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Navarro’s bid to have contempt case dismissed goes up in flames

Former Trump aide Peter Navarro, who tried to overturn the 2020 election, is set to face trial this month after spurning a subpoena from Jan. 6 committee.


Peter Navarro, the coup-plotting crony of former President Donald Trump, has lost yet another bid to have federal contempt of Congress charges dismissed after ignoring a subpoena from the House Jan. 6 committee demanding documents and testimony. 

I’ve written about the former Trump trade adviser’s path to prosecution in previous ReidOut Blog entries (which you can check out here, here and here). 

U.S. District Judge Amit Mehta’s ruling dispensed with several arguments Navarro has made since he first began spurning the committee — namely, that Trump claimed executive privilege over Navarro’s potential testimony, and that prosecutors were unfairly targeting Navarro because they didn’t charge other Trump associates who’d refused to testify. Mehta’s decision paves the way for Navarro’s trial to begin on Jan. 30, as planned. 

In the ruling, Mehta rattled off a list of court cases that undermine Navarro’s argument that any president — let alone a former president, like Trump — is entitled to blanket claims of executive privilege. But he also explained why those cases don’t really matter in Navarro’s scenario: because the former White House adviser hasn’t even shown proof that Trump tried to claim privilege over his testimony. 

According to Mehta: 

“The court need not wade into these judicially uncharted constitutional waters because [Navarro’s] testimonial immunity defense rests on an unsupported factual premise: that President Trump invoked executive privilege with regard to the Select Committee’s subpoena. Defendant has failed to come forward with any evidence to support the claimed assertion of privilege. And, because the claimed assertion of executive privilege is unproven, Defendant cannot avoid prosecution for contempt.”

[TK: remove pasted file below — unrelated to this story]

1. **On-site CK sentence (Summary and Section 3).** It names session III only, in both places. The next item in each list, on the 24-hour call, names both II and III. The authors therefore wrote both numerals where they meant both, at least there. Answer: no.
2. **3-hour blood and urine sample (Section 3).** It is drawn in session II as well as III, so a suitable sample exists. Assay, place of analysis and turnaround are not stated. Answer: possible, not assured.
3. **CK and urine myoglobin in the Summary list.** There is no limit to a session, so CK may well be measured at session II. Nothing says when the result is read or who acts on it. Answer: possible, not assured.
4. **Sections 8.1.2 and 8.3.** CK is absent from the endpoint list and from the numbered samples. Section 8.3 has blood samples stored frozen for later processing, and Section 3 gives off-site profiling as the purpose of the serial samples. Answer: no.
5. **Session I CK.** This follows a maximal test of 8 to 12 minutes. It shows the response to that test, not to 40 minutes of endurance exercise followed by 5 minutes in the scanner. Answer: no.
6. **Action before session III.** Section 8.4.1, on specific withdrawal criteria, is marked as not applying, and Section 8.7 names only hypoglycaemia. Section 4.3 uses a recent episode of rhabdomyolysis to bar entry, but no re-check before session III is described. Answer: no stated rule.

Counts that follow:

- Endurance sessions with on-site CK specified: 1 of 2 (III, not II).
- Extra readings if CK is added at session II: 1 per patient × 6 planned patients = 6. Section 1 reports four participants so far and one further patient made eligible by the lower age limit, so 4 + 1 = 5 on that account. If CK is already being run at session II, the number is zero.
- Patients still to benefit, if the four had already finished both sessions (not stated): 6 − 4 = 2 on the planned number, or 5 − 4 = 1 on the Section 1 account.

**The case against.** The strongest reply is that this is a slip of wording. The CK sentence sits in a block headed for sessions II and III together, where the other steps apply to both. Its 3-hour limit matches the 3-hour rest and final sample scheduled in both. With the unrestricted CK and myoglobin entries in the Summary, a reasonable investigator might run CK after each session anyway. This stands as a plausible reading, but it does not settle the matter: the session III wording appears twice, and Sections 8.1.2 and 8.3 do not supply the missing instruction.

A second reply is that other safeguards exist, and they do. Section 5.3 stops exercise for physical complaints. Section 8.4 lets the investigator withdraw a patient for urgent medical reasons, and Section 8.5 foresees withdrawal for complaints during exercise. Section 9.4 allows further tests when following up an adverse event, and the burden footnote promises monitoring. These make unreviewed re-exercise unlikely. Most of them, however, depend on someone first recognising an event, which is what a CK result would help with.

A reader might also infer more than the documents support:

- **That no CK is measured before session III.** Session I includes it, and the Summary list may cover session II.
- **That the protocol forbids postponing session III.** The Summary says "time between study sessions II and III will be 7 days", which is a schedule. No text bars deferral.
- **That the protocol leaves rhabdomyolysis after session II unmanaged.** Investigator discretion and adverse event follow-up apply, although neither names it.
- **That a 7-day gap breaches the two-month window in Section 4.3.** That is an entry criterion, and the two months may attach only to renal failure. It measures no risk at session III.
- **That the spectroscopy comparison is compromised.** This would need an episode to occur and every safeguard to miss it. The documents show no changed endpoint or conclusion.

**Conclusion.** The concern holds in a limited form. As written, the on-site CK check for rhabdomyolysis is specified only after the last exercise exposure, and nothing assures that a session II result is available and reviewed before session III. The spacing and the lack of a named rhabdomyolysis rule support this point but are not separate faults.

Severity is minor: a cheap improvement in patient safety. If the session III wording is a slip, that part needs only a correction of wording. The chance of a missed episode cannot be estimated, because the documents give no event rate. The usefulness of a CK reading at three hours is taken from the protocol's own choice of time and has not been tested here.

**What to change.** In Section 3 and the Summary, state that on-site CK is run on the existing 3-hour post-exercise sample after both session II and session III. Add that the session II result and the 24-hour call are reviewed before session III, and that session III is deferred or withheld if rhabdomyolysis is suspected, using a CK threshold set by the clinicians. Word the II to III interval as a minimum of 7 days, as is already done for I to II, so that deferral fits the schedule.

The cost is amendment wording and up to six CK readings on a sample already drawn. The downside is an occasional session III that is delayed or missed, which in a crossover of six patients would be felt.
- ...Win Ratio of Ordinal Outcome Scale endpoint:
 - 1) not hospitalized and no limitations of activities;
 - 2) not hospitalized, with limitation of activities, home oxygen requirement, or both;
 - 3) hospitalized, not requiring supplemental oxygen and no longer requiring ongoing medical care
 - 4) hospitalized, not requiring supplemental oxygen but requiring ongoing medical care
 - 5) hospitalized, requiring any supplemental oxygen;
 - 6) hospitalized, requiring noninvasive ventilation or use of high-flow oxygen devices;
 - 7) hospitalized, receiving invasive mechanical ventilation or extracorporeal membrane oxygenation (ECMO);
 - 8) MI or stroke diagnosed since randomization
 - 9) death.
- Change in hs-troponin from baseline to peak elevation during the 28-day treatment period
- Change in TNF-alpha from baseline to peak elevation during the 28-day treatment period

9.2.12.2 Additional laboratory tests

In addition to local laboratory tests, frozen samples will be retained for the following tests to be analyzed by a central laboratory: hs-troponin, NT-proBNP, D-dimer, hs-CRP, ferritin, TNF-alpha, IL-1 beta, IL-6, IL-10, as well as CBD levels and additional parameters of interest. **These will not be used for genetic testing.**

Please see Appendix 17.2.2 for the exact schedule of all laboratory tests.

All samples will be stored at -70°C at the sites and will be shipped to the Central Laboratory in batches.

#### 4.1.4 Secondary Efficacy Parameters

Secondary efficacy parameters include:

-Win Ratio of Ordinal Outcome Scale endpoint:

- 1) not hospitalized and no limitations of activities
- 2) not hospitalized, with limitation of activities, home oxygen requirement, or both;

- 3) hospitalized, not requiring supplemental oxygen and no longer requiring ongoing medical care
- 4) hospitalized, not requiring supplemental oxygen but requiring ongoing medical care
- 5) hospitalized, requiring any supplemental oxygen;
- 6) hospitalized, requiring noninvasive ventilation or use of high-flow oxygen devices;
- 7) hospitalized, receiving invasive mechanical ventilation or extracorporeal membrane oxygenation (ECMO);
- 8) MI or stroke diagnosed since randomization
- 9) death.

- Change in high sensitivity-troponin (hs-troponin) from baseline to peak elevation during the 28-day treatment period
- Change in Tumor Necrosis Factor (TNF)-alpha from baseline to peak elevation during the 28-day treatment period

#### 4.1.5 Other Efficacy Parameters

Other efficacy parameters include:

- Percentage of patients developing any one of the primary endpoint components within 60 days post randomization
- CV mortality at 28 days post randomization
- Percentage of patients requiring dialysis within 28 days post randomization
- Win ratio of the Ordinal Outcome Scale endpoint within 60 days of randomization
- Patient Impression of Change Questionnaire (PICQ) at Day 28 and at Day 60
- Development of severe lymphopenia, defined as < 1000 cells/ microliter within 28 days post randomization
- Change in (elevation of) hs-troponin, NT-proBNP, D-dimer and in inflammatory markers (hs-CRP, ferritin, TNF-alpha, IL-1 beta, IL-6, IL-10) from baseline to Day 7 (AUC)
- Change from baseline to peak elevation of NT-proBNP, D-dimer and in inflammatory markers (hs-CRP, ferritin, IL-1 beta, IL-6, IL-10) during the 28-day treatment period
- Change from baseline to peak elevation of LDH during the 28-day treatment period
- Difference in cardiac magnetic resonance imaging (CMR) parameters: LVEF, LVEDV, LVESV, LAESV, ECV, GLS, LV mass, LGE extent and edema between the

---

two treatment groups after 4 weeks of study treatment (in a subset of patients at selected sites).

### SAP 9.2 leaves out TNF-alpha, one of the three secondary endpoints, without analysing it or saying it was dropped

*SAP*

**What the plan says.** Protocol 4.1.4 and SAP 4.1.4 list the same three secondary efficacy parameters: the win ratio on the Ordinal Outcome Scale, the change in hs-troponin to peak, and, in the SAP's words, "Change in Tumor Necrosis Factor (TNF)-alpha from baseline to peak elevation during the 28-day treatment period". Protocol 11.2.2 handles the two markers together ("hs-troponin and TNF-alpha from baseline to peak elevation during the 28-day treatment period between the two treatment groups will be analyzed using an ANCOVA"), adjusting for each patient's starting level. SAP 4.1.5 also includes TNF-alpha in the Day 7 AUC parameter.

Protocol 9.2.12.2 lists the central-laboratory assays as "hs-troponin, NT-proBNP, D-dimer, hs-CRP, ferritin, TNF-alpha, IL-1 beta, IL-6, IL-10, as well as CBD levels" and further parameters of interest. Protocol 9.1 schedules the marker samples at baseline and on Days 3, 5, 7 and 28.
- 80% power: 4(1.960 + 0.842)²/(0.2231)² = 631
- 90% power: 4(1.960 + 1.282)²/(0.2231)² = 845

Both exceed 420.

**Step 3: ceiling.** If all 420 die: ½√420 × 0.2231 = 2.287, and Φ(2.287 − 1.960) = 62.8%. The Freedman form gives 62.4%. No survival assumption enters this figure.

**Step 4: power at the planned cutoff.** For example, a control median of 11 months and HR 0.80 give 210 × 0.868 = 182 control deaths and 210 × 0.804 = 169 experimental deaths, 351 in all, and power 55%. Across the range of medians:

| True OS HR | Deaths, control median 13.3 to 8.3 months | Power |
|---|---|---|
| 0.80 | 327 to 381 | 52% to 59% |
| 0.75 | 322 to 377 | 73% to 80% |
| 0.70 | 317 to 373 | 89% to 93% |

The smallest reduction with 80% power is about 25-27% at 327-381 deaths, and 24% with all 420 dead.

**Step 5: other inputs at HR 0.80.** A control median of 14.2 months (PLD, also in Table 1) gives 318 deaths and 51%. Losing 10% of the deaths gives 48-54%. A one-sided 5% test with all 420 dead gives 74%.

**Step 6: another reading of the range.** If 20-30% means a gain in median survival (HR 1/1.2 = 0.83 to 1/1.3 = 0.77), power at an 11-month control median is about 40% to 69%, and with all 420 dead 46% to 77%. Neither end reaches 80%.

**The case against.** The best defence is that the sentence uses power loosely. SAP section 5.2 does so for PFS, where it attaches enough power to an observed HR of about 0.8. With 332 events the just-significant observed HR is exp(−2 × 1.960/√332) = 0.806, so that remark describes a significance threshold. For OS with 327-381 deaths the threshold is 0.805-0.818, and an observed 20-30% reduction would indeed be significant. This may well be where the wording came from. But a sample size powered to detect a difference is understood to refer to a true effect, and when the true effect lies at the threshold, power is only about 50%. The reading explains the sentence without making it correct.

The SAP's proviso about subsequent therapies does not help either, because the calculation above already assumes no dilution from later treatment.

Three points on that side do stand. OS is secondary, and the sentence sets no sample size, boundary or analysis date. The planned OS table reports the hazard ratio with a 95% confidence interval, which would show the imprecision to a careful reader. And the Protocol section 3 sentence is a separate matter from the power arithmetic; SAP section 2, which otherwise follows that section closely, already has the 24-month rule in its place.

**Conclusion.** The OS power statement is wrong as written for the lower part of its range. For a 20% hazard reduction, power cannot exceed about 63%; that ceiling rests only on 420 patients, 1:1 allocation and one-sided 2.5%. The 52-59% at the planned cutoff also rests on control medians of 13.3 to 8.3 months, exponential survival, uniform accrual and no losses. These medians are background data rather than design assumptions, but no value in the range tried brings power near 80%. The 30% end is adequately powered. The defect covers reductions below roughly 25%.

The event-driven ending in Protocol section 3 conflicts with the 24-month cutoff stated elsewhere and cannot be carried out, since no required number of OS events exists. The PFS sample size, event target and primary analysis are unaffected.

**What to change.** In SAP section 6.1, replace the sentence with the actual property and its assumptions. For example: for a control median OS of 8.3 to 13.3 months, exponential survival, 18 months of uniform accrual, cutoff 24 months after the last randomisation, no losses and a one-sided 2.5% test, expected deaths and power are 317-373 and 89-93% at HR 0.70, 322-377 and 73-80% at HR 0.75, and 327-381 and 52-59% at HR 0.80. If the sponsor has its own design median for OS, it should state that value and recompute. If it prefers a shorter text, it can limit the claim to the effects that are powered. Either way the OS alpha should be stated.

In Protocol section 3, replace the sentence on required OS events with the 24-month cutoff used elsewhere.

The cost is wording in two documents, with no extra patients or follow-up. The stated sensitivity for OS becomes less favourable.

The judge went on to explain that Navarro’s claim that Trump had told him in a private “conversation” to assert executive privilege is effectively worthless in the absence of evidence to support it. 

Mehta contrasted Navarro’s situation with Team Trump figures who have spurned Jan. 6 subpoenas without facing criminal charges. Similar to last September, when he dismissed Navarro’s claim that he was unfairly targeted, the judge noted in Thursday’s decision that former White House chief of staff Mark Meadows and deputy chief of staff Dan Scavino both received letters from Trump’s lawyers instructing them to assert privilege, and ultimately presented those letters to the Jan. 6 committee as reason why they didn’t have to testify. 

I’ve come to realize Peter Navarro’s role in Trump’s pro-insurrectionist plot: He’s the lackey.

I should note: The argument in favor of those privilege claims is also quite dubious. And ultimately, the committee recommended contempt charges for Meadows and Scavino as well. But the judge made clear that Navarro’s legal footing was hardly the same without similar cover from the former president. 

“Had the President issued a similar letter to Defendant, the record here would look very different,” Mehta wrote. 

I’ve come to realize Peter Navarro’s role in Trump’s pro-insurrectionist plot: He’s the lackey. The Fredo Corleone. The hanger-on so desperate to be perceived as intelligent, he literally appeared on MSNBC and spoke about the efforts to keep Trump in office past his term. 

Navarro apparently thought his actions would buy him favor from the boss. But the contempt proceedings are showing him how low he truly is on Trump’s totem pole.